Tel Aviv is one of 10 major cities across the world chosen to take part in a new year-long initiative to plan strategies for the integration of autonomous vehicles.
Sponsored by Bloomberg Philanthropies and the Aspen Institute, the initiative will bring together mayors and other officials from Tel Aviv as well as Austin (Texas), Buenos Aires, Helsinki, London, Los Angeles, Nashville, Paris, São Paulo, and Washington DC with industry and policy experts to brainstorm how driverless technology could impact urban quality-of-life issues such as pollution, traffic, mobility, inequality, land use, economic growth and community development.
“Cities are natural sites for collaboration that leads to innovation,” said Walter Isaacson, president and CEO of the Aspen Institute. “This partnership is a wonderful opportunity for mayors, technologists, policy experts, and thought leaders to apply technology to make cities safer, healthier, and better connected. The real innovation potential here is not just for new kinds of cars, but new kinds of communities.”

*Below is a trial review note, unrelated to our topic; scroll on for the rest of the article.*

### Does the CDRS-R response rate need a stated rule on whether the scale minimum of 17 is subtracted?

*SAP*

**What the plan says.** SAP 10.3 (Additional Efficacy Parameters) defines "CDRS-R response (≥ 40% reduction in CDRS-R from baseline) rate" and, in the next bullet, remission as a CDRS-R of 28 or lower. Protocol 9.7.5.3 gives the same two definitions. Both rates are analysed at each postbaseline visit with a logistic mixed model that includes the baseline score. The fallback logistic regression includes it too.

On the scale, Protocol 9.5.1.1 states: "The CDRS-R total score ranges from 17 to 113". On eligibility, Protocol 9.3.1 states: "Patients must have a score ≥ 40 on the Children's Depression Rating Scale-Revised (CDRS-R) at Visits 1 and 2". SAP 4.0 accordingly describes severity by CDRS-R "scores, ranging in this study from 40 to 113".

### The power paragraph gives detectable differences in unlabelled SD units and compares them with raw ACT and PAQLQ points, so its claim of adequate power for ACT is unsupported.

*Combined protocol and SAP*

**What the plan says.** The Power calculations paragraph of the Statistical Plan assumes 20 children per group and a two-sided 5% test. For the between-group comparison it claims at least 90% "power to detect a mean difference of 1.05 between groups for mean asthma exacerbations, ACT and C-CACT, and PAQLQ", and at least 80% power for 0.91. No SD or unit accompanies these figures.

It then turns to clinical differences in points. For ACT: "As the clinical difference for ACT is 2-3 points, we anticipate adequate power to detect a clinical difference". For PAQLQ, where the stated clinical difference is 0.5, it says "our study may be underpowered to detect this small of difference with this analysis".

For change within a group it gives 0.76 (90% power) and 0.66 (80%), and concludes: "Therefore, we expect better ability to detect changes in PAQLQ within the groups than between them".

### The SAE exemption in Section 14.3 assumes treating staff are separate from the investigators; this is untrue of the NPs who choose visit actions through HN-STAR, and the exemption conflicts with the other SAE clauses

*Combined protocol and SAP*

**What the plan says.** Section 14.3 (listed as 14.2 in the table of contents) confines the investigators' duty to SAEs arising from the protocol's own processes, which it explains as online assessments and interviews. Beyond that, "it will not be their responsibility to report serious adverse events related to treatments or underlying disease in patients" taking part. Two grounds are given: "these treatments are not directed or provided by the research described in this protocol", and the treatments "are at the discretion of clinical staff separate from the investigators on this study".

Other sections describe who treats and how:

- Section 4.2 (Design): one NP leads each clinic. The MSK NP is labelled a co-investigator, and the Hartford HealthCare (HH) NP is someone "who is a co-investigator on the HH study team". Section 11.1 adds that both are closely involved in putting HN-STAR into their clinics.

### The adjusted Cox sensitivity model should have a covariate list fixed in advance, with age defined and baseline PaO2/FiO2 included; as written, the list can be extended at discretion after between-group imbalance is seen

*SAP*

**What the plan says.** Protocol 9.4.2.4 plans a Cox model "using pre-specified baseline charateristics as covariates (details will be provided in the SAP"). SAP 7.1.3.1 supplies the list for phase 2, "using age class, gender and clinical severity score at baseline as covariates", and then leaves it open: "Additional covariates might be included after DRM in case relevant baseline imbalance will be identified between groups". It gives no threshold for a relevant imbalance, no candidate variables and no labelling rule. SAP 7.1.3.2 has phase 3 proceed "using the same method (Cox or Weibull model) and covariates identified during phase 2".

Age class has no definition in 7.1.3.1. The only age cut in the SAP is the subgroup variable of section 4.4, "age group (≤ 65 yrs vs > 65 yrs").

The Bloomberg Aspen Initiative on Cities and Autonomous Vehicles “will galvanize experts and data to accelerate cities’ planning efforts, and produce a set of principles and tools that participating cities, as well as cities around the world, can use to chart their own paths forward,” according to a Bloomberg statement.
Tel Aviv-Yafo Mayor Ron Huldai said he’d like to see autonomous cars integrated into the city’s newly announced Auto Tel, a $26 million car-sharing subscription service to start next October with 260 cars operated by Car2Go.
At the 2017 North American International Auto Show in January, philanthropist and former New York City Mayor Michael R. Bloomberg said, “The autonomous vehicle revolution is here – and by examining the opportunities and challenges, mayors can lead the way in adopting policies that benefit citizens and communities. We’re glad to have the active participation of auto companies. Together, we can help shape the future of transportation.”